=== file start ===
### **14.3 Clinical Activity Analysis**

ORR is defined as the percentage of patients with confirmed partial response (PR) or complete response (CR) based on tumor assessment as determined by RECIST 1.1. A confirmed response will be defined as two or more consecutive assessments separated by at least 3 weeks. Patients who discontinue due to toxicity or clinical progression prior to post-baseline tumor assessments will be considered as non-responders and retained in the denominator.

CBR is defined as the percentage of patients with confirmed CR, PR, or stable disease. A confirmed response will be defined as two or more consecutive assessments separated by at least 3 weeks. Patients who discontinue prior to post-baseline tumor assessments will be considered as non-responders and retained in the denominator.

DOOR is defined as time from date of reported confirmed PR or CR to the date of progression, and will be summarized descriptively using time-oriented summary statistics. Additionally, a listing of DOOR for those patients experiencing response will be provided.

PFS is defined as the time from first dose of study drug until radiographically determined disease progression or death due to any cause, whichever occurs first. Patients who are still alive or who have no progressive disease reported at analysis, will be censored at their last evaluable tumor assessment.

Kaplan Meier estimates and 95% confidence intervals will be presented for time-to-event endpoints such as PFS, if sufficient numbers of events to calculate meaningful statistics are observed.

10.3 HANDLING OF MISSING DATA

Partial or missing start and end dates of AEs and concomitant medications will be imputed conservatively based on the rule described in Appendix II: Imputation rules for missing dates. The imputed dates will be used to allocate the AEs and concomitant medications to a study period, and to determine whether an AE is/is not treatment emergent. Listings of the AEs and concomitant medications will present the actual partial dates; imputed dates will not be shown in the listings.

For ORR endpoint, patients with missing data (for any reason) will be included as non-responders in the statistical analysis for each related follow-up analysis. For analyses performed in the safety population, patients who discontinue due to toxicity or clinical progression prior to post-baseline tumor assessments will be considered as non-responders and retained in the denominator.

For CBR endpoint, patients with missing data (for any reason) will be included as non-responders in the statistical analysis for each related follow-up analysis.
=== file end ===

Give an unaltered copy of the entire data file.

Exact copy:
### **14.3 Clinical Activity Analysis**

ORR is defined as the percentage of patients with confirmed partial response (PR) or complete response (CR) based on tumor assessment as determined by RECIST 1.1. A confirmed response will be defined as two or more consecutive assessments separated by at least 3 weeks. Patients who discontinue due to toxicity or clinical progression prior to post-baseline tumor assessments will be considered as non-responders and retained in the denominator.

CBR is defined as the percentage of patients with confirmed CR, PR, or stable disease. A confirmed response will be defined as two or more consecutive assessments separated by at least 3 weeks. Patients who discontinue prior to post-baseline tumor assessments will be considered as non-responders and retained in the denominator.

DOOR is defined as time from date of reported confirmed PR or CR to the date of progression, and will be summarized descriptively using time-oriented summary statistics. Additionally, a listing of DOOR for those patients experiencing response will be provided.

PFS is defined as the time from first dose of study drug until radiographically determined disease progression or death due to any cause, whichever occurs first. Patients who are still alive or who have no progressive disease reported at analysis, will be censored at their last evaluable tumor assessment.

Kaplan Meier estimates and 95% confidence intervals will be presented for time-to-event endpoints such as PFS, if sufficient numbers of events to calculate meaningful statistics are observed.

10.3 HANDLING OF MISSING DATA

Partial or missing start and end dates of AEs and concomitant medications will be imputed conservatively based on the rule described in Appendix II: Imputation rules for missing dates. The imputed dates will be used to allocate the AEs and concomitant medications to a study period, and to determine whether an AE is/is not treatment emergent. Listings of the AEs and concomitant medications will present the actual partial dates; imputed dates will not be shown in the listings.

For ORR endpoint, patients with missing data (for any reason) will be included as non-responders in the statistical analysis for each related follow-up analysis. For analyses performed in the safety population, patients who discontinue due to toxicity or clinical progression prior to post-baseline tumor assessments will be considered as non-responders and retained in the denominator.

For CBR endpoint, patients with missing data (for any reason) will be included as non-responders in the statistical analysis for each related follow-up analysis.